Phloem is the tissue system responsible for the movement of food materials in the plant - especially sugar made through photosynthesis.
Phloem is made up of several cell types:
- Sieve elements
- Companions cells
- Ray parenchyma cells
- Phloem fibers
The sieve tube member is a mature phloem cell involved with long distance movement of food material.
They are living cells, but lack a nucleus. The protoplasts are connected through sieve areas between cells that conduct materials.
Companion cells are parenchyma cells that function to load and unload material into the sieve tube member.
The sieve plate is a perforated area at the top of the sieve tube member.
The sieve plate is formed between two cells as a portion of the connecting cell wall is degraded.
Companion cells are parenchyma cells that function to load and unload material into the sieve tube member. Companion cells have a nucleus, while sieve tube members do not.
This sieve tube member seen in longitudinal section shows the sieve area.
There are numerous sieve areas on the sides of the sieve tube that connect one sieve tube with another.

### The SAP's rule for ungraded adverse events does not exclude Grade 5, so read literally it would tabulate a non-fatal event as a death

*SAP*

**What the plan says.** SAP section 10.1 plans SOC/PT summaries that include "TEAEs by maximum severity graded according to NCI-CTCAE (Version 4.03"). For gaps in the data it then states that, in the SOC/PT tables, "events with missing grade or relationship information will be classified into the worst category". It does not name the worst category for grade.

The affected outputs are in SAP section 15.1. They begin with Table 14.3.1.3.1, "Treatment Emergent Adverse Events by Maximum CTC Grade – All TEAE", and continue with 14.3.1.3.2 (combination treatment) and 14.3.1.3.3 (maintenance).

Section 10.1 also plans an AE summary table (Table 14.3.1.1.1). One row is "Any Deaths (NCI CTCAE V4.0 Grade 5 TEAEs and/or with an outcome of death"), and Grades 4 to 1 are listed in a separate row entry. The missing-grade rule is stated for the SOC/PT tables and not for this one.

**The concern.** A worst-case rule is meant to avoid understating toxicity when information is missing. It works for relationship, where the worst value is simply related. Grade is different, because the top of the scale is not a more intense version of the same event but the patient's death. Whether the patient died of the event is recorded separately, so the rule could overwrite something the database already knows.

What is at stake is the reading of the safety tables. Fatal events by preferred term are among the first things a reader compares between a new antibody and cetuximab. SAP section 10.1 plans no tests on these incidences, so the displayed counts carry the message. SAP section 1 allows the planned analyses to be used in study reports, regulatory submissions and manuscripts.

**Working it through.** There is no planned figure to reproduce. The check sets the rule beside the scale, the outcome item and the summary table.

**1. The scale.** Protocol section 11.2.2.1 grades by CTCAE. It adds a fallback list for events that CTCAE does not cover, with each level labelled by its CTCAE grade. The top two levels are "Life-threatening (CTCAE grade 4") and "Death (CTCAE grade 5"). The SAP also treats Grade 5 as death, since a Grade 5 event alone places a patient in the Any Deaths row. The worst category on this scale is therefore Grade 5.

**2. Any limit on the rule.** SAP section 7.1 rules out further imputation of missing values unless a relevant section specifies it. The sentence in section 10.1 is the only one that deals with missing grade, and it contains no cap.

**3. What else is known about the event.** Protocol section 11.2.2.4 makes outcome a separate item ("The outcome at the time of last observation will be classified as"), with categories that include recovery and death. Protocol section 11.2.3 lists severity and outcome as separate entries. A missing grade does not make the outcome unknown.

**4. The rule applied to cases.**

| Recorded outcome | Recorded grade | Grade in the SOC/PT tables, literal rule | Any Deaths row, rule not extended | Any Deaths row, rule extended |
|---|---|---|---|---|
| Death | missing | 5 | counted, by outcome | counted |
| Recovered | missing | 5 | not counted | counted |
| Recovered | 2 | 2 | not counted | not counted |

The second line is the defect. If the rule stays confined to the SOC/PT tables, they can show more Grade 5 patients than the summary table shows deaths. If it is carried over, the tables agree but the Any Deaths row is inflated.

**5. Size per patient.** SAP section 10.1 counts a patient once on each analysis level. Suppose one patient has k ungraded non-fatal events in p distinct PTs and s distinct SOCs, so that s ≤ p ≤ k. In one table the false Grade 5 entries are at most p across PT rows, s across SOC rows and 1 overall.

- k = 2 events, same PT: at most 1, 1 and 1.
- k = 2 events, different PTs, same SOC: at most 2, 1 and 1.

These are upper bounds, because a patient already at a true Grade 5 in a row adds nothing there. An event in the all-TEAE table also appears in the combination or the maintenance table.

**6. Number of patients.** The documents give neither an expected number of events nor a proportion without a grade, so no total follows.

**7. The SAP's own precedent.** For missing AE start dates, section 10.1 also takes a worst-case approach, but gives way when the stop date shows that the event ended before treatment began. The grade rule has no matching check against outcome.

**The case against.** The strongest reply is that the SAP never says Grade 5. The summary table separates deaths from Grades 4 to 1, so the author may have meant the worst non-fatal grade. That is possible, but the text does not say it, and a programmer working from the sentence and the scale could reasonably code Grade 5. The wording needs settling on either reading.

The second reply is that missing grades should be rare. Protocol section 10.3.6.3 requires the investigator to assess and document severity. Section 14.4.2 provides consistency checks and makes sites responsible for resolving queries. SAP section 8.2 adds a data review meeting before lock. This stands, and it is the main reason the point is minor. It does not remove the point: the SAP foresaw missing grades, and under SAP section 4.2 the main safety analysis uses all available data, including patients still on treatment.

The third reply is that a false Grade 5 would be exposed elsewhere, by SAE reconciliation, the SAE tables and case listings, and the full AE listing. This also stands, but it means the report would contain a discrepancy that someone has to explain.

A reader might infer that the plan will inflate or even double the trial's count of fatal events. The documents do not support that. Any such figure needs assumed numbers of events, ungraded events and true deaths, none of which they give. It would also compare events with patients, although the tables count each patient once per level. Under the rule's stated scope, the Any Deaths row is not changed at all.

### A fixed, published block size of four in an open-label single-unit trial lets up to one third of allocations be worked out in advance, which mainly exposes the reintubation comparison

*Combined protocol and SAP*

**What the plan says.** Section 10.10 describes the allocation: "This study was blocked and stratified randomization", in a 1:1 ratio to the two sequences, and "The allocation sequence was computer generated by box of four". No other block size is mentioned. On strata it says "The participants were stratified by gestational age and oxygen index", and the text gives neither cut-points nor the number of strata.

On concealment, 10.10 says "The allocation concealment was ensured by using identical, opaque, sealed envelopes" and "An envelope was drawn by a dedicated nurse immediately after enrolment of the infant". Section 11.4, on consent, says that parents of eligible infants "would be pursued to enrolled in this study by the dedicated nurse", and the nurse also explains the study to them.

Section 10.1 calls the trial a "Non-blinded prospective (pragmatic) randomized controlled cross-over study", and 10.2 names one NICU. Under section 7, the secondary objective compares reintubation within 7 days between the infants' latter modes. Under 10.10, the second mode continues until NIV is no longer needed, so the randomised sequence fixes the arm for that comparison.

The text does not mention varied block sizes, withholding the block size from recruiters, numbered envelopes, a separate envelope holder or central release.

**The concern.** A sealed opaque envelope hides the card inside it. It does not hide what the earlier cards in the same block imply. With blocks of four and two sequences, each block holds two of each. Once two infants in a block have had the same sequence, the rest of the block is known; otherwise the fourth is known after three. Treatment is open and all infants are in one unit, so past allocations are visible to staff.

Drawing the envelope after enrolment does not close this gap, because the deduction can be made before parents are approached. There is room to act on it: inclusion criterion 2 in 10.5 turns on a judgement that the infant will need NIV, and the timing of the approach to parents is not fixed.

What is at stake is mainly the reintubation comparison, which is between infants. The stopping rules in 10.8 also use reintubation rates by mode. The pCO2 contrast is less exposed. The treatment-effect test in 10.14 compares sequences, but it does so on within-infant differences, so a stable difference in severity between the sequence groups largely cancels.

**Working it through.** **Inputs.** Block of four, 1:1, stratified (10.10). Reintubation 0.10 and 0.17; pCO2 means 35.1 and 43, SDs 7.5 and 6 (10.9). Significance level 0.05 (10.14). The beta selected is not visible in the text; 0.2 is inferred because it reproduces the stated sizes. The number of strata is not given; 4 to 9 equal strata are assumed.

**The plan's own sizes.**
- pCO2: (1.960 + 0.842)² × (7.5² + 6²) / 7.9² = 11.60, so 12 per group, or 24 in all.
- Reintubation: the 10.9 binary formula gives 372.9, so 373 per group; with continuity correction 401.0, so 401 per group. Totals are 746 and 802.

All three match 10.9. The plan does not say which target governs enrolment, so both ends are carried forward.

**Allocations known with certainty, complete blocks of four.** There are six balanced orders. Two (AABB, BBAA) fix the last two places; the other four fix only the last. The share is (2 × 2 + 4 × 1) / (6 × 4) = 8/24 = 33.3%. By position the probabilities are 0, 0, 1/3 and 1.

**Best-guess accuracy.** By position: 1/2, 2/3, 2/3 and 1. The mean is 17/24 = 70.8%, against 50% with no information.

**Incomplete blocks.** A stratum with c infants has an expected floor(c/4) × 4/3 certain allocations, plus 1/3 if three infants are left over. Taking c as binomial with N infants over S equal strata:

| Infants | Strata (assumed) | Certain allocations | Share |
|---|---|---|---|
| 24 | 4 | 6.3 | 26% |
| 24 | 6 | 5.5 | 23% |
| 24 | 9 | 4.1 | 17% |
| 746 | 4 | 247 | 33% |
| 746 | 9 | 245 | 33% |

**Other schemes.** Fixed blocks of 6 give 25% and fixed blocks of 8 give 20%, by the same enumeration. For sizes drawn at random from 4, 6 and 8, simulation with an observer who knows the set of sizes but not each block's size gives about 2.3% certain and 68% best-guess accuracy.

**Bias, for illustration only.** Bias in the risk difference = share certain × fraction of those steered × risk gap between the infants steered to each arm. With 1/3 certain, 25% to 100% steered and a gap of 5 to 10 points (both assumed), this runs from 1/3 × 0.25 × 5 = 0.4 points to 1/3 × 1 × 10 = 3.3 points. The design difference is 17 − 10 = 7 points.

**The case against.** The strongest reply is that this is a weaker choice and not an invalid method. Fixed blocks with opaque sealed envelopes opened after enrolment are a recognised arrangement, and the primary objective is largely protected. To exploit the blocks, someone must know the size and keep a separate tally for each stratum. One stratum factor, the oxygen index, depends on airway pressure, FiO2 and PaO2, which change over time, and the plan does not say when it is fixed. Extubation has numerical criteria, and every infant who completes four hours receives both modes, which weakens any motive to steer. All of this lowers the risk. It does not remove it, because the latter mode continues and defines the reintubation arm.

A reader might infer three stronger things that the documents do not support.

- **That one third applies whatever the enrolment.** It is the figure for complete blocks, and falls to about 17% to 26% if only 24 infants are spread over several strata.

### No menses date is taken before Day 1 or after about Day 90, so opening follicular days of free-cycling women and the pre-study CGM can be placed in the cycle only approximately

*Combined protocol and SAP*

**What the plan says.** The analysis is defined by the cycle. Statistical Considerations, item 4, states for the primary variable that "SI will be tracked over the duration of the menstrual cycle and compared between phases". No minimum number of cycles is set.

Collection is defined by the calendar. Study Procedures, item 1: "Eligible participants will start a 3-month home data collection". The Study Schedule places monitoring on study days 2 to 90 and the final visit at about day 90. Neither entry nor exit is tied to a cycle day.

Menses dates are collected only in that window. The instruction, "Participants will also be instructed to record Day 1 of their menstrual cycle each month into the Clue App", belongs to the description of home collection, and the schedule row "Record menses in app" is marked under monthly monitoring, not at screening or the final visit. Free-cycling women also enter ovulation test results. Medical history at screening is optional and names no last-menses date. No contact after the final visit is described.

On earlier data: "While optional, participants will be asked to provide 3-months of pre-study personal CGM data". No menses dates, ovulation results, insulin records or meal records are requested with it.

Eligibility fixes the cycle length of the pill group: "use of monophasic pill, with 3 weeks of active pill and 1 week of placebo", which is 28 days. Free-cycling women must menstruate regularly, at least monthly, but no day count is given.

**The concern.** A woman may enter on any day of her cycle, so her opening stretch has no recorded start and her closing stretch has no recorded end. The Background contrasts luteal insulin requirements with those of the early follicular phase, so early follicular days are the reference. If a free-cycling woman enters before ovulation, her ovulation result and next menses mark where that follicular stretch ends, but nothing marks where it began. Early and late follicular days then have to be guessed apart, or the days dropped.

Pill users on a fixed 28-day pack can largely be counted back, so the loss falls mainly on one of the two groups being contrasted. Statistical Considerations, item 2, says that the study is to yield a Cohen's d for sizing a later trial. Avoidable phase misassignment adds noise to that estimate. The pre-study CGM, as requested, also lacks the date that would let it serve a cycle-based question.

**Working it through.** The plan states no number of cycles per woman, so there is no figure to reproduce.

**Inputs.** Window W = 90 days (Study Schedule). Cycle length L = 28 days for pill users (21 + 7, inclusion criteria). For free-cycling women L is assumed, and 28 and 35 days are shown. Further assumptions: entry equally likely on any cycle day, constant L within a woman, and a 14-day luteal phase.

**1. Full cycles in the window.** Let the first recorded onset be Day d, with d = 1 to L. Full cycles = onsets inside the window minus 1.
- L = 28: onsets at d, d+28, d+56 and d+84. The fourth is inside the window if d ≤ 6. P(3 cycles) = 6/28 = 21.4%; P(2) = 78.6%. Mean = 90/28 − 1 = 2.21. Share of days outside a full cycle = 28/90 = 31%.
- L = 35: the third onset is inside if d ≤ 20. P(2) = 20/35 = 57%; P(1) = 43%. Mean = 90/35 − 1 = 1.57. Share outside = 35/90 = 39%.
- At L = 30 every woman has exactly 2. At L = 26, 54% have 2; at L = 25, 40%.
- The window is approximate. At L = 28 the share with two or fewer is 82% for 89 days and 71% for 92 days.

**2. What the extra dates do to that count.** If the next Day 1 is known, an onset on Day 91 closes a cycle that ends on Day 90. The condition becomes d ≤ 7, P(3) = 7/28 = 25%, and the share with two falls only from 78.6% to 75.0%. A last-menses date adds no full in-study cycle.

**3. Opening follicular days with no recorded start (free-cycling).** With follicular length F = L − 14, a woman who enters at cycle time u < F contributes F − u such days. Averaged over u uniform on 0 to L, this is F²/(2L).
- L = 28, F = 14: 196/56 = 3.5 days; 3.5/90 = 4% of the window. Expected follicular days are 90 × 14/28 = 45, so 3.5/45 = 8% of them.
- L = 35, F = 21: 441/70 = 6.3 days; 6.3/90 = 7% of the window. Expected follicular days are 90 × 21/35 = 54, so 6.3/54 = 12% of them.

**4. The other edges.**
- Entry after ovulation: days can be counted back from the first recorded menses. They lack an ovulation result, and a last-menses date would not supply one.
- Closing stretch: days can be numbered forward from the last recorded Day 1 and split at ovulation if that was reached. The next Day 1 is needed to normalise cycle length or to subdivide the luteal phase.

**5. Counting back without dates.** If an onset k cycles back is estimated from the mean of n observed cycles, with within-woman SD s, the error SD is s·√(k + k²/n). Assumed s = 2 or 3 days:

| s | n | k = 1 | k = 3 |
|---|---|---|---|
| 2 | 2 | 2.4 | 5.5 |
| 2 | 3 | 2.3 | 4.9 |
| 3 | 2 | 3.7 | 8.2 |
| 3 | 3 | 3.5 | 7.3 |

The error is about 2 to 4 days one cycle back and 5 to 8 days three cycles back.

Sieve tube members are formed from phloem initials in conjunction with the companion cells.
Phloem initial with a large vacuole and a nucleus.
A companion cell forms associated with the sieve tube.
The companion cell divides to form two or more cells. The perforations in the sieve plate begin to form. The nucleus begins to dissolve.
Sieve plate is well formed. The nucleus is gone and the vacuole membrane begins to dissolve.
The vacuole dissolves further.
A mature sieve tube element with the pores open on the sieve plate.
The stages of phloem element formation.
Ray Parenchyma is a group of living cells formed in the vascular cambium and extending into the secondary xylem and phloem.
A ray's principle function is as storage tissue in a woody stem.
Ray in cross-section of a linden stem.
There are also fibers in the phloem tissue.
These fibers are important for structural support.